Angels and Venture Capitalists

AuthorJoanie Sompayrac

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The United States Small Business Administration (SBA) estimates that, as of 2003, there were approximately 23.7 million small businesses in the United States. The SBA defines a small business as "an independent business having fewer than 500 employees." Small businesses represent over 99 percent of all employers, and they employ more than half of all private sector employees. Moreover, small businesses employ about 40 percent of all high-tech personnel such as scientists, computer workers and engineers. These firms create anywhere from 60 percent to 80 percent of net new jobs each year, and they represent 97 percent of all exporters of goods. Small business create more than 50 percent of the private gross domestic product, and they pay about 45 percent of the total United States private payroll.

Clearly, small businesses play an important role in our business economy. It is important to note, however, that two-thirds of new small businesses survive at least two years, and about half survive at least four years. Owners of about one-third of the firms that closed said that their firm was successful at closure. Major factors contributing to a firm's success include an ample supply of capital, the fact that a firm is large enough to have employees, the owner's higher level of education, and the owner's reason for starting the firm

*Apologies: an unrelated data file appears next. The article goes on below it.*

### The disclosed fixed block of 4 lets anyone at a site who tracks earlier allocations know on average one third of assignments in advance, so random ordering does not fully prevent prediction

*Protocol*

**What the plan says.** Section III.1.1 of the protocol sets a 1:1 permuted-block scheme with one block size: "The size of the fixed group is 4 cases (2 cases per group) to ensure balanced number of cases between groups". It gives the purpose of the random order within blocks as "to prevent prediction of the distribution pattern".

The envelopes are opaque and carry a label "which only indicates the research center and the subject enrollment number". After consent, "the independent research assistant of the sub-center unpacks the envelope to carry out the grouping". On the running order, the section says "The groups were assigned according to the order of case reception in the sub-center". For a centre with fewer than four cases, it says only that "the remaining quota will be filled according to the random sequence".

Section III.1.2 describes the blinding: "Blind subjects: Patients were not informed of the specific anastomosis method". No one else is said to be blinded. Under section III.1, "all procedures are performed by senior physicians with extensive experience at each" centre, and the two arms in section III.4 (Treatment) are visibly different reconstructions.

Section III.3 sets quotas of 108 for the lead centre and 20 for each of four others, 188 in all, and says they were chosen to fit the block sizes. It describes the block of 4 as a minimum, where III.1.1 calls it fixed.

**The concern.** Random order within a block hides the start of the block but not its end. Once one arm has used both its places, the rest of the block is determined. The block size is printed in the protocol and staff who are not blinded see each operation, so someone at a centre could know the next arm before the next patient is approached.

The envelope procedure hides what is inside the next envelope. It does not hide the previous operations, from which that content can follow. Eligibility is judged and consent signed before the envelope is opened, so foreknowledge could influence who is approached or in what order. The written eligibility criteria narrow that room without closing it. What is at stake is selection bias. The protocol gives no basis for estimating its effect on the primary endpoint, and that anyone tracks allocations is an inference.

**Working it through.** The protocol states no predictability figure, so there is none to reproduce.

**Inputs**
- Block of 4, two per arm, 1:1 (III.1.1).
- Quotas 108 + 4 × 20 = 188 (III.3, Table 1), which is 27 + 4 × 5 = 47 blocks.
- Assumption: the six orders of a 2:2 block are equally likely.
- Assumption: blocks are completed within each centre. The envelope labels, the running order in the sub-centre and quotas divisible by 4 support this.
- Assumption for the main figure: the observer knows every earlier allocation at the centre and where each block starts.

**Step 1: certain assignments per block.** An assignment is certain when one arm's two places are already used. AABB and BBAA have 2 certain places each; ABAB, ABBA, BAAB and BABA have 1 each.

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in the first place, such as freedom for family life or wanting to be one's own boss.

As noted above, a firm's supply of capital is often a major factor in the firm's ability to survive. Consequently, business owners place a substantial emphasis on finding sources of funding for their business. Capital is typically defined as any asset that can be used to generate resources for the business. Capital for most businesses is generally comprised of some combination of cash, inventory and fixed assets.


When starting a business, business owners typically need three types of capital—working capital, fixed capital and expansion capital. Working capital supports a business' short-term operations, and it represents a business' short-term source of funds. It may be used to purchase inventory, pay bills, or take care of other unexpected emergencies. Fixed capital represents those funds that a business...

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